Once roused, popular excitement was less easy to control. Things got out of hand and two nights of ‘indecent and lawless outrage’ followed. The Cornish Times hastily reversed its initial broadly sympathetic stance. Protests were now ‘participated in only by the scum of the place, or by thoughtless youths, encouraged by a few intolerant men, whose motives are as questionable as their conduct is censorable’.

Supporters of the vicar pointed the finger at the operators ‘of the ropes and pulleys … that set Liskeard mobocracy in action … audacious conduct based upon the too well grounded belief that the town was given up to their base will and pleasure’. There was clearly more to this episode than meets the eye.

Alarmed at the mayhem that had erupted, ‘respectable’ opinion in the town quickly let the matter drop. No one was brought to court for the disturbances and discretion was exercised. It’s not clear whether the bells were indeed reserved solely for religious occasions or not thereafter. But Liskeard’s Great Church Bells Question soon faded into the mists of history.

Transhumance in Cornwall

These days we often hear the word transgender in the news. But what about transhumance? And why was it important to Cornwall? The dictionary definition of transhumance is the seasonal movement of livestock from one grazing ground to another.

Let’s go back around 1,300 years to the time when transhumance was widely operating in Cornwall.  The practice involved moving animals every May from the fields around the hamlet to rough grazing on the uplands. This helped to protect the crops and hay being grown and harvested over the summer close to the farms. In October the stock was rounded up and brought back down to the home settlement.

Groups of small huts discovered on Bodmin Moor provide the physical evidence for the practice. Around two metres by four, there was ‘room for a single bed, open fire and some storage’. The huts were clustered in groups of up to ten, probably reflecting a hamlet, with the individual huts used by different households.

Bodmin Moor

From May to October, these huts were occupied by the young women who watched over the animals. But that was not their only task. They milked the cows, made butter and cheese and worked with wool. Periodically, they would have been visited by others bringing supplies and taking away the dairy produce. Meanwhile, men and older women remained in the home hamlet to harvest the crops, care for the children and the vulnerable and generally maintain their households.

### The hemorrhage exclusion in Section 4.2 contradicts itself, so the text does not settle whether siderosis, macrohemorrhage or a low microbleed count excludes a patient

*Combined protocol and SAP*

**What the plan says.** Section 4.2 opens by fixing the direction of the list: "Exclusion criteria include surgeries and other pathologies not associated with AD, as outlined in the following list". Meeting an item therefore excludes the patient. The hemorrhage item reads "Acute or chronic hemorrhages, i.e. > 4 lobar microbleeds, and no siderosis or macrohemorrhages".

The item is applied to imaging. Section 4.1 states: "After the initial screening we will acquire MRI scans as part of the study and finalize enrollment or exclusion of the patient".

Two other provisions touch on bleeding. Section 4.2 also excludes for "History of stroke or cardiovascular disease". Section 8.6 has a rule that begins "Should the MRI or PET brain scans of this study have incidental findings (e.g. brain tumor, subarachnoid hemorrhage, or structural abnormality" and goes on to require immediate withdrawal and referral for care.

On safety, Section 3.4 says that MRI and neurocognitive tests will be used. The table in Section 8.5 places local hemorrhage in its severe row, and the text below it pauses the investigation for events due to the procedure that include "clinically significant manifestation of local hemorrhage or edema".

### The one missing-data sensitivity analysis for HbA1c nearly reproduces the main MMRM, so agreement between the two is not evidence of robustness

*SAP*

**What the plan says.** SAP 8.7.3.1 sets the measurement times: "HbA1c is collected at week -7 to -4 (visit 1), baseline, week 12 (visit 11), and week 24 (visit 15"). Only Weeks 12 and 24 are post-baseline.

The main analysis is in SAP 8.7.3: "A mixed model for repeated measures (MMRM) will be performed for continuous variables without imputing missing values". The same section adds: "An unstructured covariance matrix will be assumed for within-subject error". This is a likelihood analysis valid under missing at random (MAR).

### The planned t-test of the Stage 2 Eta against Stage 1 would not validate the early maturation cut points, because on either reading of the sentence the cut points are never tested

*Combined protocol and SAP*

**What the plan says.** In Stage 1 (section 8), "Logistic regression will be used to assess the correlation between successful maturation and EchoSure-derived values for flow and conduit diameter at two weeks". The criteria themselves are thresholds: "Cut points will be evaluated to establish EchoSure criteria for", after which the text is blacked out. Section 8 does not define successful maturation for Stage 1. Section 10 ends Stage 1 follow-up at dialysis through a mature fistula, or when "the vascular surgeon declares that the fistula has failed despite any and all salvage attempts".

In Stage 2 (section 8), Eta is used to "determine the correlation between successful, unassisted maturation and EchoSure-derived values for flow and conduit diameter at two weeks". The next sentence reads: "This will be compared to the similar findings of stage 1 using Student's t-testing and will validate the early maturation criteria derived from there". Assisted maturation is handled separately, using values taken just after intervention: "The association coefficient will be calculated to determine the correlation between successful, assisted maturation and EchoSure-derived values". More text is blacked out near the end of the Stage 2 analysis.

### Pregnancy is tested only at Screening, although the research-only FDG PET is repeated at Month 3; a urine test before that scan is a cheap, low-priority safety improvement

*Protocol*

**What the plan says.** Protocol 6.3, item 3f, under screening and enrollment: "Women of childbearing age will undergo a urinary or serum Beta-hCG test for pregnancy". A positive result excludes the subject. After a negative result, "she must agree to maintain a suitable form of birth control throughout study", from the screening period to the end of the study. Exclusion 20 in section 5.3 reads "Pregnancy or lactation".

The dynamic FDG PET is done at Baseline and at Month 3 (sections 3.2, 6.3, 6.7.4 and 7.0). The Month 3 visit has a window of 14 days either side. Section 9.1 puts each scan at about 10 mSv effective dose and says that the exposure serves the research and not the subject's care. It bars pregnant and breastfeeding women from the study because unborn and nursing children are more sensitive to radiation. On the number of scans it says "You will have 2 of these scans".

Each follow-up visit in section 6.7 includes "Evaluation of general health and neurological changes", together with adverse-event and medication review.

This system involved an estimated minimum 1,000 households on Bodmin Moor alone. It was in place by the late 600s at least from the evidence of placenames such as havos (or summer-land). It survived into the late 700s but began to disappear in the early 800s.

Peter Herring, the expert on Cornish transhumance, tells us this was not merely of interest economically. He suggests its extent ‘suggests a stable and peaceful rural society [and] a sophisticated farming practice’. The annual round-ups on the open moors and downlands ‘would have required administration and authority’ at some level above the hamlet.

Moreover, the cycle of transhumance was marked by the festivals of Beltain and Samhain, bringing communities together and marking the passage of the seasons. Meanwhile, for the young women, time spent on the uplands acted as a rite of passage and provided a spell of independence. In all, Peter Herring concludes that ‘many, maybe all, Cornish hamlets seem to have practiced transhumance in the early medieval period; it was, perhaps, a fundamental part of being Cornish’.

For the context of transhumance see my Cornwall’s First Golden Age

John Spargo; a forgotten Cornishman

John Spargo was born at Longdowns, a few miles north-west of Penryn, in 1876. He became a stonecutter, working at one of the quarries that had made the district the centre of the Cornish granite industry from the 1840s. He also became a Wesleyan Methodist lay preacher.

So far, so typical. But the young John came across England for All, a socialist polemic penned by Henry Hyndman, founder in 1881 of the Social Democratic Federation (SDF). John was converted, although his socialism combined a distinctively Christian humanitarianism with an intellectual commitment to ‘scientific’ marxism.

In 1895 he moved to Barry in South Wales. There, he became active in the local branch of the SDF and the Barry Trades and Labour Council. In spring 1898 the South Wales valleys were convulsed by a bitter coal miners’ strike for higher pay. This dragged on for six months and was ultimately unsuccessful. During it, John threw himself into writing and speaking in support of the miners, though remaining sceptical about their prospects of winning, preferring ‘political action’ to strikes.

In 1900 he helped Keir Hardie in his victorious campaign to get elected as a Labour MP for Merthyr Tydfil and participated in the meetings that led to the formation of the Labour Representation Committee, the forerunner of the Labour Party. Soon he was invited to lecture in the States, where he arrived with his wife Prudence in February 1901. Later that same year, John became a founder member of the Socialist Party of America, serving on its National Committee from 1909.